• [0338]
    To summarize the example more specifically, the foregoing dry chemistry test strip (DCD) method to measure gentamicin concentration in a serum sample, the method comprising the steps of preparing a test means by successively impregnating a carrier matrix with reagent solutions containing nucleounits targeted to gentamicin, drying said test means, dipping completed test means into a test sample, and determining the quantity of gentamicin present in said test sample by comparing the relative intensity and color produced by the reaction to a color chart with color blocks referenced to specific concentrations of gentamicin.
  • [0339]
    As described however, an additional solution is required. This solution 2 is incorporated into the test device by immersing the test paper into solution 2; the paper is then dried by using forced air not exceeding 60 degrees C. as previously described. A two-part test pad “sandwich” could be used and in that case the pad with solution #1 must be on top and the pad with solution 2 is on the bottom. The dipstick thus obtained will produce a greenish to blue color when exposed to gentamicin at a concentration of 10 ug/mL or greater. In fact, the intensity of the color is proportional to the concentration of gentamicin in the sample. This test device, therefore, effectively identifies gentamicin in serum or other biological matrices using a nucleounit manufactured to be specifically targeted to gentamicin.
  • [0340]
    Changes to the foregoing solutions could be made and still have similar results. The foregoing solutions could be combined together, or reduced to only 1. The concentrations of said constituents may also be changed and still remain within the scope of the invention. The urea peroxide was chosen, because it is more stable than simple peroxide. It is obvious, however, that one may utilize any peroxide-containing compound to act as a substrate to peroxidase.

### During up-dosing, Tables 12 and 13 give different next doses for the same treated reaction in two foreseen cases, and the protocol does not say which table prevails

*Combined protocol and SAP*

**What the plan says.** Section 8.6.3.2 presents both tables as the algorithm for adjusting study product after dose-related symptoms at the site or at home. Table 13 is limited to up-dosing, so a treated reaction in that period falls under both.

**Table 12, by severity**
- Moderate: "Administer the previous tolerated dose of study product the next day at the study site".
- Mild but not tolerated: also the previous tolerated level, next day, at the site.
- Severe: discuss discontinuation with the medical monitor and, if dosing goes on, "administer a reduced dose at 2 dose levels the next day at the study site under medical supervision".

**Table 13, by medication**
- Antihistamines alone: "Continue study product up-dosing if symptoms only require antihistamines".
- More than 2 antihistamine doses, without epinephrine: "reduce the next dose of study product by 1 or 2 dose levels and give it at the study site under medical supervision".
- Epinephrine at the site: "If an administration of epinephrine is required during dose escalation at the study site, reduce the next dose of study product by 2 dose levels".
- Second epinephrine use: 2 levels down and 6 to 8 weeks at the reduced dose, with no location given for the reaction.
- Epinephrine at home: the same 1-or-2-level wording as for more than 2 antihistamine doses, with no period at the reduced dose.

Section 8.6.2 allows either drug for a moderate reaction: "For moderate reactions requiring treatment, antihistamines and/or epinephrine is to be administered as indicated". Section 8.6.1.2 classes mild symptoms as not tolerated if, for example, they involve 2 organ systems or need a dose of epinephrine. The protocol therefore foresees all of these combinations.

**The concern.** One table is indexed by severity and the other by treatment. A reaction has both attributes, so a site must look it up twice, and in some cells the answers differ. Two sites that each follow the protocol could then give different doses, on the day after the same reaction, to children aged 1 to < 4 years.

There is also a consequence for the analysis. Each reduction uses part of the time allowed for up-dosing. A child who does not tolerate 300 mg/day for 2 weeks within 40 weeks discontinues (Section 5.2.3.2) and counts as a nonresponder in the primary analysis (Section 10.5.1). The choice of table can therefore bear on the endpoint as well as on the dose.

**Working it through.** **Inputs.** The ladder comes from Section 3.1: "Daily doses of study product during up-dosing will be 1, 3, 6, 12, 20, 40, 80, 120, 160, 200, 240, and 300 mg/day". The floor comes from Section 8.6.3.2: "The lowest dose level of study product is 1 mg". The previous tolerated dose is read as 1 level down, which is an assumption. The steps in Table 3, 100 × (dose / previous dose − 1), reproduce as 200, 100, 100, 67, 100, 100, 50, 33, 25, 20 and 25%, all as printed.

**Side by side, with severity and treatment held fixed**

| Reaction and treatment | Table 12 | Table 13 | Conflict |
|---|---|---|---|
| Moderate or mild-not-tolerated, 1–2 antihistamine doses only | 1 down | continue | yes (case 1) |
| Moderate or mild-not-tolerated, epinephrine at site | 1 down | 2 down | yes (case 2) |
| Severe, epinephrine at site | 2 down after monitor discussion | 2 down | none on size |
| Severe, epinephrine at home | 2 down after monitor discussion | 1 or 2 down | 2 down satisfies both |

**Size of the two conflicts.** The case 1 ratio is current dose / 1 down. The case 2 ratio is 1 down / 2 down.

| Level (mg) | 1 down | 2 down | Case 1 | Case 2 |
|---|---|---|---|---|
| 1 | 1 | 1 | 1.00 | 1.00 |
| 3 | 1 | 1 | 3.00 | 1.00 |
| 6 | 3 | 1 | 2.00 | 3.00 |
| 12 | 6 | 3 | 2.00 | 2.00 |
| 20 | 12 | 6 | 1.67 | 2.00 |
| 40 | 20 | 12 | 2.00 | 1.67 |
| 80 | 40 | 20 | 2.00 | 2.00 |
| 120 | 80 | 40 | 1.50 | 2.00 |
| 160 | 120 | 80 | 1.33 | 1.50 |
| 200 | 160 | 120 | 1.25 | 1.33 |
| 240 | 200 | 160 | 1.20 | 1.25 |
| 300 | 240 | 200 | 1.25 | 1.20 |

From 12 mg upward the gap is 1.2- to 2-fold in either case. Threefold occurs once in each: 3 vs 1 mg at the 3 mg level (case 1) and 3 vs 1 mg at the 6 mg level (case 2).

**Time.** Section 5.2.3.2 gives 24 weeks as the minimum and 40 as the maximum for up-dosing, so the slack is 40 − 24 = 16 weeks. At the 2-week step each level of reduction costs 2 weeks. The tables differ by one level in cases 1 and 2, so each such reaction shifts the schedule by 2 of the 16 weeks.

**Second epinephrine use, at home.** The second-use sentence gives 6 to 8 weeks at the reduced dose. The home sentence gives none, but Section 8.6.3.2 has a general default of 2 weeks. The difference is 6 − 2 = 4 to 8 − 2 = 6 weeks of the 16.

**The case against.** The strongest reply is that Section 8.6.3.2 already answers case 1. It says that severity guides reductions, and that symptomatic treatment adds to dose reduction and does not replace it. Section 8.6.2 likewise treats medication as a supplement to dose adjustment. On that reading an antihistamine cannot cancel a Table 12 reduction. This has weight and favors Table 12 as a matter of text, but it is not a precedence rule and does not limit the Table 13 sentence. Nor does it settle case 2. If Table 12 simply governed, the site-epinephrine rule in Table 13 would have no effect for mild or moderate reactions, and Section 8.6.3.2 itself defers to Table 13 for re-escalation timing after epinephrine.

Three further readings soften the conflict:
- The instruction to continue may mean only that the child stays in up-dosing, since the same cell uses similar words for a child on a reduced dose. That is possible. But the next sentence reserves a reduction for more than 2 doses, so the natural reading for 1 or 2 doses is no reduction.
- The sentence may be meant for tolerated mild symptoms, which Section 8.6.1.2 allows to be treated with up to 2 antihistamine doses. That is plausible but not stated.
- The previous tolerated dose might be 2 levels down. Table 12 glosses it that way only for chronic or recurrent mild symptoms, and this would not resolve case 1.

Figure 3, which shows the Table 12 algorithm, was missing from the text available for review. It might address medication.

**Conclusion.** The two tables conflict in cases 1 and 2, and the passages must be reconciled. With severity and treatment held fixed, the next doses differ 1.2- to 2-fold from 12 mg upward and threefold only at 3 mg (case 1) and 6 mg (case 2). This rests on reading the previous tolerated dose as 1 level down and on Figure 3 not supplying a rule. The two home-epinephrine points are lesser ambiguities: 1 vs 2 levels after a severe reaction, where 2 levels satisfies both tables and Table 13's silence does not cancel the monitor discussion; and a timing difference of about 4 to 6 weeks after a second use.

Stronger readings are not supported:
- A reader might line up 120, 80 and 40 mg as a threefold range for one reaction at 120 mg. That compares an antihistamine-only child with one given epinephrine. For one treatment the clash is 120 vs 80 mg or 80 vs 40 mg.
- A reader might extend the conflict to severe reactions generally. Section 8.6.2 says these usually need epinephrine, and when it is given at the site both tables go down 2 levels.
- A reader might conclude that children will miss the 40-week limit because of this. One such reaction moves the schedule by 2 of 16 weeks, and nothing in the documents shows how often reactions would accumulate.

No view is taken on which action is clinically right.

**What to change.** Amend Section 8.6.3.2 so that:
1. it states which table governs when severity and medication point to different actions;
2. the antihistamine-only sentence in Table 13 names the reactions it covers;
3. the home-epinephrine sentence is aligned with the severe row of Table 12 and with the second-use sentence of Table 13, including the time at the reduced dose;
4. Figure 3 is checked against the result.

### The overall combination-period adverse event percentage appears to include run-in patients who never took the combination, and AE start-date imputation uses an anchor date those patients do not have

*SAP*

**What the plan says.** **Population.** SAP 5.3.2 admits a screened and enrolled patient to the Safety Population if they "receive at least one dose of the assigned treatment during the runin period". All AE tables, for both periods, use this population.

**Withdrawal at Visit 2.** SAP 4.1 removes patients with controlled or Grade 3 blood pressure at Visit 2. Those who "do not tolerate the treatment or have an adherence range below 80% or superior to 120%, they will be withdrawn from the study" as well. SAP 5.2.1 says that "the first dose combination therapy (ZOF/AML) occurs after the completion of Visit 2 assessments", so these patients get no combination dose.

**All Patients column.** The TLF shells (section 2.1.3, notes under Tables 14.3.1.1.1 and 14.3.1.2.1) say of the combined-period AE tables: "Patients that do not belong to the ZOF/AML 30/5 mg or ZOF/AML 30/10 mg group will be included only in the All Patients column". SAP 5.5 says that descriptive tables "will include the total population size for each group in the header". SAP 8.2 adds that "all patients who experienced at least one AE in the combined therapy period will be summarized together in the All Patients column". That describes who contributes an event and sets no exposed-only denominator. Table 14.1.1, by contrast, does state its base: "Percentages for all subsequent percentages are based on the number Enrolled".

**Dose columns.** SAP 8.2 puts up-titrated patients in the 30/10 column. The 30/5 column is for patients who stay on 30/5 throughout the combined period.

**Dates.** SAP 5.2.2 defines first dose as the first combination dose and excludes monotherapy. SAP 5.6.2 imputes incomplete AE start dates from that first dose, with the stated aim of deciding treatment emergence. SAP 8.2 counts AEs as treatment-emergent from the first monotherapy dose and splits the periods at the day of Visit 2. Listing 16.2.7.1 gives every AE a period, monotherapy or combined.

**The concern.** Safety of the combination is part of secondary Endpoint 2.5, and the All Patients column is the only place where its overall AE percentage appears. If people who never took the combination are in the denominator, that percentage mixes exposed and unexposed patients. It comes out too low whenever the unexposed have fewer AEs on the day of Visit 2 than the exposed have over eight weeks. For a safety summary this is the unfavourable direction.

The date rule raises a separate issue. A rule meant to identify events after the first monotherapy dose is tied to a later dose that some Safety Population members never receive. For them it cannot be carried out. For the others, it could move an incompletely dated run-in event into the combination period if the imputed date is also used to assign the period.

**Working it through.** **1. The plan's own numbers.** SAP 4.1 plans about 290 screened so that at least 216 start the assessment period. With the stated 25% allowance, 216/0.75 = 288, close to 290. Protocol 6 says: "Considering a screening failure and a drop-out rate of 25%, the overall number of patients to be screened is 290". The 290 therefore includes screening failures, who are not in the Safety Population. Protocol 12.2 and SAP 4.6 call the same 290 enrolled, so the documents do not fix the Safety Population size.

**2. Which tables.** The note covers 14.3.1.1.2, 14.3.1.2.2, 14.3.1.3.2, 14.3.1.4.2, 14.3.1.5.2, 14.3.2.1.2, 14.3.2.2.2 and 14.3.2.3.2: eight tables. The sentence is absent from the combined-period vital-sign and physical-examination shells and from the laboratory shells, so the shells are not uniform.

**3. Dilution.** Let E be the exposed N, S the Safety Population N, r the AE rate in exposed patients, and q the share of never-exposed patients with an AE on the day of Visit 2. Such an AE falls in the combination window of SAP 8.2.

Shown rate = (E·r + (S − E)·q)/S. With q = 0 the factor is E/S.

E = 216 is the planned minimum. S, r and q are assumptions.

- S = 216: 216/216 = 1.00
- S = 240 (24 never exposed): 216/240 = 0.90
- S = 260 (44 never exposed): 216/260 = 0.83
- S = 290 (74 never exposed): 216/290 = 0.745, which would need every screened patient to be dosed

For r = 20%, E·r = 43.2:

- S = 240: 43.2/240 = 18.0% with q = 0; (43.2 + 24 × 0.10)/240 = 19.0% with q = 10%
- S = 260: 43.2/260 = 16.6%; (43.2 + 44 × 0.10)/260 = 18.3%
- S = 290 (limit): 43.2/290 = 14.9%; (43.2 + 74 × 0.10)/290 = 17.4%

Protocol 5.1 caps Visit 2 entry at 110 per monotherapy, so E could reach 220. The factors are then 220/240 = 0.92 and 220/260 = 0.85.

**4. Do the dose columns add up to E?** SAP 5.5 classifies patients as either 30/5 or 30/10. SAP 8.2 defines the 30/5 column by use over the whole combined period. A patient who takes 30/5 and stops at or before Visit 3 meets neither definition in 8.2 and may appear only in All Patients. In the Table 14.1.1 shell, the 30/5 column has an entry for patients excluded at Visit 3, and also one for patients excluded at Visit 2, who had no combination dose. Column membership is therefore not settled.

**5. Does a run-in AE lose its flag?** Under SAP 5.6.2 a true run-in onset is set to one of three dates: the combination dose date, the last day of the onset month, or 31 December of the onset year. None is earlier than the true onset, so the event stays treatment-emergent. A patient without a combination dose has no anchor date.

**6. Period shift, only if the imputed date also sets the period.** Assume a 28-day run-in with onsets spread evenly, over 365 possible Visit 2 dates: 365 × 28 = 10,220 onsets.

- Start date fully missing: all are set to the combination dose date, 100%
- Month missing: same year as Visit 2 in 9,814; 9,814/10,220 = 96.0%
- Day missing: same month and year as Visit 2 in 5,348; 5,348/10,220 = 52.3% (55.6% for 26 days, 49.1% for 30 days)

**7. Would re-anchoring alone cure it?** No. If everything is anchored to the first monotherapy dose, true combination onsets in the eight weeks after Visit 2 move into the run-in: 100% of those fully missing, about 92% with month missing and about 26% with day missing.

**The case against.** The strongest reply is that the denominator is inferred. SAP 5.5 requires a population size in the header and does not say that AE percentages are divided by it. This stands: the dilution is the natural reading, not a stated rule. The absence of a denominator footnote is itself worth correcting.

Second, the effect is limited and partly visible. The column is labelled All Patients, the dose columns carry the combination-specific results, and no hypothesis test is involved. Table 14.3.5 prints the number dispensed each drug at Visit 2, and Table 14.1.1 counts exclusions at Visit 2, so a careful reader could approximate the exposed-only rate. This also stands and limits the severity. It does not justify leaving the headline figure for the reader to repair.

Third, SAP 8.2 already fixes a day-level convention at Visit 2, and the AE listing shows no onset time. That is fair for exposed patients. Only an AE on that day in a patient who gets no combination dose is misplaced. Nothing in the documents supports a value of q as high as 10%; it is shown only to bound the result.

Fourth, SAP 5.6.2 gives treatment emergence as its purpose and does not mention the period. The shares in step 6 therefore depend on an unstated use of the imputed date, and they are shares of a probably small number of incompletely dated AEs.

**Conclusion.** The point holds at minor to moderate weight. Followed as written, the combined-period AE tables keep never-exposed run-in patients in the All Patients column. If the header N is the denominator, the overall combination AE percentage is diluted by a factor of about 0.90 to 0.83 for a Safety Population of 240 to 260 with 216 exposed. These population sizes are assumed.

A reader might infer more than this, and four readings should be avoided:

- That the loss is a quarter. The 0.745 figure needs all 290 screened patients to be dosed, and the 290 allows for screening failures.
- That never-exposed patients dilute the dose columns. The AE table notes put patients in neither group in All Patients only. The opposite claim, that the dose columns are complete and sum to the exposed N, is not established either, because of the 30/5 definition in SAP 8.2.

• [0341]
    The ABTS (2,2′-Azino-di-(3-ethylbenzthiazolinesulfonic acid) diammonium salt may be replaced by any suitable compound that will produce an observable color as part of the peroxidase/peroxide reaction. Other such compounds include Tetramethylbenzidine (TMB), AEC (3-Amino-9-ethyl carbazole), 2-5, dimethyl-2,5-dihydroperoxyhexane, Bis{4-[N-(3′-sulfo-n-propyl)-N-n-ethyl]amino-2,6-dimethylphenyl}methane (Bis-MAPS), N-Ethyl-N-(2-hydroxy-3-sulfopropyl)-3-methoxyaniline (ADOS), N-Ethyl-N-(3-sulfopropyl)-3-methoxyaniline (ADPS), N-Ethyl-N-(2-hydroxy-3-sulfopropyl)aniline (ALOS), N-Ethyl-N-(3-sulfopropyl)-3,5-dimethylaniline (MAPS), N-Ethyl-N-(2-hydroxy-3-sulfopropyl)-3-methylaniline (TOOS), N-Ethyl-N-(3-sulfopropyl)-3-methylaniline (TOPS), N-(3-sulfopropyl)aniline (HALPS), N-Ethyl-N-(2-hydroxy-3-sulfopropyl)-3,5-dimethoxy-aniline (DAOS), N-Ethyl-N-(3-sulfopropyl)-3,5-dimethoxyaniline (DAPS), N-Ethyl-N-(3-sulfopropyl)aniline (ALPS), N-(2-hydroxy-3-sulfopropyl)-3,5-dimethoxyaniline (HDAOS), N-(3-sulfopropyl)-3,5-dimethoxyaniline (HDAPS), N-Ethyl-N-(2-hydroxy-3-sulfopropyl)-3,5-dimethylaniline (MAO), N,N-Bis(4-sulfobutyl)-3,5-dimethylaniline (MADB), and pyrogallol. Also, 4-aminoantipyrine can be paired with a number of compounds to create a violet to violet-blue color complex in the presence of the peroxide/peroxidase reaction. These compounds include 2,4-Dichlorophenol, N,N-Diethyl-m-toluidine, p-Hydroxybenzene Sulfonate, N,N-Dimethylaniline, 3,5-Dichloro-2-Hydroxybenzenesulfonate, Sodium N-Ethyl-N-(3-Sulfopropyl)-m-Anisidine, and N-Ethyl-N-(2-hydroxy-3-Sulfopropyl)-m-toluidine. Another indicator pair that may be utilized consists of 3-Methyl-2-benzothiazolinonehydrazone and Dimerhylaniline.